Furthermore, more accurate distinction between toxicity related to treatment versus symptoms related to comorbidities is needed. Common COPD symptoms which may be present in patients at baseline can easily be mislabeled as a grade 3 pulmonary toxicity. Simply correlating observed toxicities with OAR dose-volume parameters is insufficient, due to uncertainty in delivered dose [121, 122], and lack of anatomical and functional information. This means that more robust and comprehensive dosimetry reporting is needed in the future.
Although innovations in treatment planning and delivery have led to more precise and accurate RT delivery, for the majority of NSCLC patients, further improvements in treatment outcomes are likely to come about from an integration of novel biological treatment strategies based on an understanding of cancer and radiotherapy at the molecular level. Understanding which patients may benefit most from a given RT technology, as well as identifying those who are at high risk of treatment toxicity, may help tailor the application of advanced technologies to those most likely to benefit and promote a personalized approach to lung cancer radiotherapy.
Two- dimensional radiotherapy
Three- dimensional conformal radiotherapy
Four- dimensional computed tomography
Biologically effective dose
Cone beam computed tomography
Chronic obstructive pulmonary disease
United States food and drug administration
Flurodeoxyglucose-positron emission tomography/computed tomography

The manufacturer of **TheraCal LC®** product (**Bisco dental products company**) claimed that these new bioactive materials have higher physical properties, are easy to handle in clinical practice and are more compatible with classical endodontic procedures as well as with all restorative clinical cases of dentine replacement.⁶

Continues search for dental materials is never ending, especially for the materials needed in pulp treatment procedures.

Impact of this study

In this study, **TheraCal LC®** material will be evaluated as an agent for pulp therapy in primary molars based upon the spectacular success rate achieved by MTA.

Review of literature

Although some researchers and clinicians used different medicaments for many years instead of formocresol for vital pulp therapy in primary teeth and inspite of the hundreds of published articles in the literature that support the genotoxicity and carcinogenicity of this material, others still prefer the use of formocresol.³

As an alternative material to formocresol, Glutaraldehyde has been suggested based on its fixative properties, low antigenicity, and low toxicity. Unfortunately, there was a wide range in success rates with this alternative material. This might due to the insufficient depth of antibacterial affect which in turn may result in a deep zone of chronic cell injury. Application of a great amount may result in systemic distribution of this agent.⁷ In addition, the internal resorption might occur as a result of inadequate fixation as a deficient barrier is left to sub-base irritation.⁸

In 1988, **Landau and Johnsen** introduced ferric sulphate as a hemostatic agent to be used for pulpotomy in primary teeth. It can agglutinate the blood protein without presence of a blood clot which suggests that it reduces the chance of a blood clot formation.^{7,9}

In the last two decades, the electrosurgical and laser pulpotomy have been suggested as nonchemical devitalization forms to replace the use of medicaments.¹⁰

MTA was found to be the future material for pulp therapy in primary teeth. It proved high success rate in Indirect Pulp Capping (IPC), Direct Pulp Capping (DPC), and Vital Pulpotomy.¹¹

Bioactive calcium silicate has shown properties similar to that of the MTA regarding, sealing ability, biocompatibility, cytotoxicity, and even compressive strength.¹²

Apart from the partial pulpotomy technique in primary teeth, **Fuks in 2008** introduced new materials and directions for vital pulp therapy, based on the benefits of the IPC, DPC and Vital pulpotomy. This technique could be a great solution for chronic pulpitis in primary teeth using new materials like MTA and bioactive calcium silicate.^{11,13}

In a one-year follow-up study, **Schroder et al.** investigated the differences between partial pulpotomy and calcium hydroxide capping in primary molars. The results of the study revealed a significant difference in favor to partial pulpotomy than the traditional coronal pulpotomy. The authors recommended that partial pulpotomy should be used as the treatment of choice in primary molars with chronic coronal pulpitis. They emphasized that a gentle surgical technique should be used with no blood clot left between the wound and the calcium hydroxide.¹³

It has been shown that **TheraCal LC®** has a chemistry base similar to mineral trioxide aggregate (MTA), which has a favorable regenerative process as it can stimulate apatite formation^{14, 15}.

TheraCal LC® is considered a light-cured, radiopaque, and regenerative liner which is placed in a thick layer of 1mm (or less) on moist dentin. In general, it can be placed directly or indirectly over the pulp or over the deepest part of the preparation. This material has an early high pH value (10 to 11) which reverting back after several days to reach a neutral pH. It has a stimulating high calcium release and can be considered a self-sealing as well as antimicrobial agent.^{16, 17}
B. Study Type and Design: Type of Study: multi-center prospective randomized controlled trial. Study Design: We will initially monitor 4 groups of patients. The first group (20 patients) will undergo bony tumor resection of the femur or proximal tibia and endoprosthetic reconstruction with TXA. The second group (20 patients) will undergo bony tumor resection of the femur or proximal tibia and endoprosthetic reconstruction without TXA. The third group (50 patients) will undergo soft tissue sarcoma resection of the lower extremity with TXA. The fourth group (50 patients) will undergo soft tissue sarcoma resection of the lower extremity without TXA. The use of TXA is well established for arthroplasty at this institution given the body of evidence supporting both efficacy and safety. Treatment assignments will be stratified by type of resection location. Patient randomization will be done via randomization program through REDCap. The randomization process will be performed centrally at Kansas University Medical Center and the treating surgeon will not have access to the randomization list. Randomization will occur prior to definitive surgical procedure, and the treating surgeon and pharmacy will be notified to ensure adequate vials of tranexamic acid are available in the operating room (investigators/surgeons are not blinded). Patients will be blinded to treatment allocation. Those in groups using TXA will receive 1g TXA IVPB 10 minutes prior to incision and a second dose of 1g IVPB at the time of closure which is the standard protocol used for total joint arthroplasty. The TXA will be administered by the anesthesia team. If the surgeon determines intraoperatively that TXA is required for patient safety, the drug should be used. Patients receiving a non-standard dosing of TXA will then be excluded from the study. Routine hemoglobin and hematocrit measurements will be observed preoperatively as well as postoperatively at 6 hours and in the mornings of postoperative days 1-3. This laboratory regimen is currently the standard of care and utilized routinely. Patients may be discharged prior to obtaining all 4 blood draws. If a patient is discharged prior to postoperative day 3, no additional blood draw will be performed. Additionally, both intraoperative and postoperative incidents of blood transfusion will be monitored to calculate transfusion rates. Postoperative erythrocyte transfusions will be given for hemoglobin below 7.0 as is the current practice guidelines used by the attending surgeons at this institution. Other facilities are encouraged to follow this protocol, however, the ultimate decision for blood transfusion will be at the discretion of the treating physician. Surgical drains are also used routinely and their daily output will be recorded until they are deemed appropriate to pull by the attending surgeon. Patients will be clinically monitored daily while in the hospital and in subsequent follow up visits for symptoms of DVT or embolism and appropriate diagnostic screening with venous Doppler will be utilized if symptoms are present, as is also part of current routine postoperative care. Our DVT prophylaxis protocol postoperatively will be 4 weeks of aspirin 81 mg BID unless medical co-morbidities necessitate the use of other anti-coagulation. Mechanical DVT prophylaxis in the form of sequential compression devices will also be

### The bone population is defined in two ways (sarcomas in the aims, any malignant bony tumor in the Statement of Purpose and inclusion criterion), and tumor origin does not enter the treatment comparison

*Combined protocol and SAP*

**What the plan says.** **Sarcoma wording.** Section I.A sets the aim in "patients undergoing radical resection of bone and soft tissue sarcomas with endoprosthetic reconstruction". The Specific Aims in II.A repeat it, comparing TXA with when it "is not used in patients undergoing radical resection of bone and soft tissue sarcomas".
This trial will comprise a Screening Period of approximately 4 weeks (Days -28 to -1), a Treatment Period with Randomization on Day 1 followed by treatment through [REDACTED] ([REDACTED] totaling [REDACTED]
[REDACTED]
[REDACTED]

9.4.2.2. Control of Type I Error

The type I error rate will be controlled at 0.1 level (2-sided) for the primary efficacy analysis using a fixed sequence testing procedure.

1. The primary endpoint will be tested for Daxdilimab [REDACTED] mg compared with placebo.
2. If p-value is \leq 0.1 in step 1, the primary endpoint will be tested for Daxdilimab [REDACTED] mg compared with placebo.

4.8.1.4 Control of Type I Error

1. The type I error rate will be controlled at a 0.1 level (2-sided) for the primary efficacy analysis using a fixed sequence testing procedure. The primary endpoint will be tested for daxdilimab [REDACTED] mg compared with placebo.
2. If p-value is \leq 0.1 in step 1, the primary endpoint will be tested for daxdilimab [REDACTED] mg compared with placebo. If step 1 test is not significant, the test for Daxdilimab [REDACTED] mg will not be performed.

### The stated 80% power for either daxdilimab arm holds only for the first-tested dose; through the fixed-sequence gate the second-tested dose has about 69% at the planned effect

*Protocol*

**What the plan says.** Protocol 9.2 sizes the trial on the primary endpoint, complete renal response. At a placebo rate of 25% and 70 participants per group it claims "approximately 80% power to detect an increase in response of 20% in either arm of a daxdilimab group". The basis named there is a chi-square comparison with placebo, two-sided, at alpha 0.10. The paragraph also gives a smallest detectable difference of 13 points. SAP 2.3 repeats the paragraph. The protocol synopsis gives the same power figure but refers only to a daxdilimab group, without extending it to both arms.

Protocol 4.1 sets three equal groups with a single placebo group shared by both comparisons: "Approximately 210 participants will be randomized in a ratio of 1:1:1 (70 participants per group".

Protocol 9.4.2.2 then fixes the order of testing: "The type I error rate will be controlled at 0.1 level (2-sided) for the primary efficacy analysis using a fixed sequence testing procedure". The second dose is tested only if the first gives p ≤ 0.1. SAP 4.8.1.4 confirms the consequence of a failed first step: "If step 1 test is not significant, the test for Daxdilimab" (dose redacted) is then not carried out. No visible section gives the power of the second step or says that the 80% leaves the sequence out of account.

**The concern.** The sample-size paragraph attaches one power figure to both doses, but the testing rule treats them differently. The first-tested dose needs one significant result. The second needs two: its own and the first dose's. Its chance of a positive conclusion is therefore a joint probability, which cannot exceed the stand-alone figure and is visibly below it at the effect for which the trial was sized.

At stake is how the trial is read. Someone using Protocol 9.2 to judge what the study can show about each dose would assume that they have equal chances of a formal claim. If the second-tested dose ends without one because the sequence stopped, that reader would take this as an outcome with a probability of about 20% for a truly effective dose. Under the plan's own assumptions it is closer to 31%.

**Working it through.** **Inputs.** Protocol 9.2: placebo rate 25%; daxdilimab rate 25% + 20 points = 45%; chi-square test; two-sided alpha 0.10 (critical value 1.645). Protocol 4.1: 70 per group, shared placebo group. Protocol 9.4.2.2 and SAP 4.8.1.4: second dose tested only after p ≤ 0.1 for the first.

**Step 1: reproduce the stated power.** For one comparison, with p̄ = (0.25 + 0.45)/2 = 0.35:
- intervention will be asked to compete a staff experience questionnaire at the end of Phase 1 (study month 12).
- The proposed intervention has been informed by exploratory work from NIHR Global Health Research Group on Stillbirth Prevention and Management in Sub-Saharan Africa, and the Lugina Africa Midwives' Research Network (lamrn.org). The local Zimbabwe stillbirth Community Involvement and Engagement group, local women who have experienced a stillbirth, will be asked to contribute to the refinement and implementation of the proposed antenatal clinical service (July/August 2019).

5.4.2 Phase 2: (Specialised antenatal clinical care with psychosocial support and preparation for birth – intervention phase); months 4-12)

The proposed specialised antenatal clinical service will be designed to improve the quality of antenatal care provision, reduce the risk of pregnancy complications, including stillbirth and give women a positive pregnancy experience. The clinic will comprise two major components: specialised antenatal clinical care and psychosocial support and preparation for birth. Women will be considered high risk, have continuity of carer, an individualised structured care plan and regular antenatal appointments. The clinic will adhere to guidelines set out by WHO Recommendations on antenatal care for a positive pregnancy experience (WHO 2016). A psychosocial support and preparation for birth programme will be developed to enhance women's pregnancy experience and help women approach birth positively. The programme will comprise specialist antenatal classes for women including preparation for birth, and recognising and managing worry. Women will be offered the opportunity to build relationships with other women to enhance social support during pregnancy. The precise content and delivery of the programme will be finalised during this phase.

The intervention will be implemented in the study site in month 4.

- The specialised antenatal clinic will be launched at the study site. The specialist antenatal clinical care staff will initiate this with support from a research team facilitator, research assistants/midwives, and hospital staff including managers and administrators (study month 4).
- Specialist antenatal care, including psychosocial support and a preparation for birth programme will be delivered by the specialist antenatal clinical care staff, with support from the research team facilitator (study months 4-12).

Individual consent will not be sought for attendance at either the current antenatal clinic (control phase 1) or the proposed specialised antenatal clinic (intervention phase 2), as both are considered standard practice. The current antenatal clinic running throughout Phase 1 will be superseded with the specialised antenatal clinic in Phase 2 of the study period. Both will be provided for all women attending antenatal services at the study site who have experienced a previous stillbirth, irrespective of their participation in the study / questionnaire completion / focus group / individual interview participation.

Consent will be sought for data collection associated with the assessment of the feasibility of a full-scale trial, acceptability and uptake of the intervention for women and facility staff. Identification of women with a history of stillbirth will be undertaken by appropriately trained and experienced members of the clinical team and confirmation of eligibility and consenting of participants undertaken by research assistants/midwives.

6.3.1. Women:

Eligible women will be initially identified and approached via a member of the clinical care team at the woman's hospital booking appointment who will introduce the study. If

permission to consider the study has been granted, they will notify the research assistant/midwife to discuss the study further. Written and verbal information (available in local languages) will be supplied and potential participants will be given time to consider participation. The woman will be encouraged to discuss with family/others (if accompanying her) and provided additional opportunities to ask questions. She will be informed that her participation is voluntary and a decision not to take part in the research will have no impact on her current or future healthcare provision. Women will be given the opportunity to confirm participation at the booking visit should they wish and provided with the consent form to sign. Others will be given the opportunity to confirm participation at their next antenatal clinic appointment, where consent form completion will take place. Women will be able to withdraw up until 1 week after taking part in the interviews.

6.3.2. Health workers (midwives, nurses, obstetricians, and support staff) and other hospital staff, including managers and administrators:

Forced expiratory volume in 1 s
Gross tumor volume
Intensity-modulated proton therapy
Internal target volume
Multiple primary lung cancers
Magnetic resonance imaging
National cancer database
non-small cell lung cancer
Organs at risk
Proton beam therapy
Passively scattered proton therapy
Planning target volume
Quality of life
Randomized controlled trial
Radiation therapy oncology group
Stereotactic ablative radiotherapy
Surveillance, epidemiology, and end results
Tyrosine kinase inhibitor
Video-assisted thoracoscopic surgery
Ferlay J, Soerjomataram I, Dikshit R, Eser S, Mathers C, Rebelo M, et al. Cancer incidence and mortality worldwide: sources, methods and major patterns in GLOBOCAN 2012. Int J Cancer. 2015;136:E359–86.
Eberhardt WE, De Ruysscher D, Weder W, Le Péchoux C, De Leyn P, Hoffmann H, et al. 2nd ESMO consensus conference in lung cancer: locally advanced stage III non-small-cell lung cancer. Ann Oncol. 2015;26:1573–88.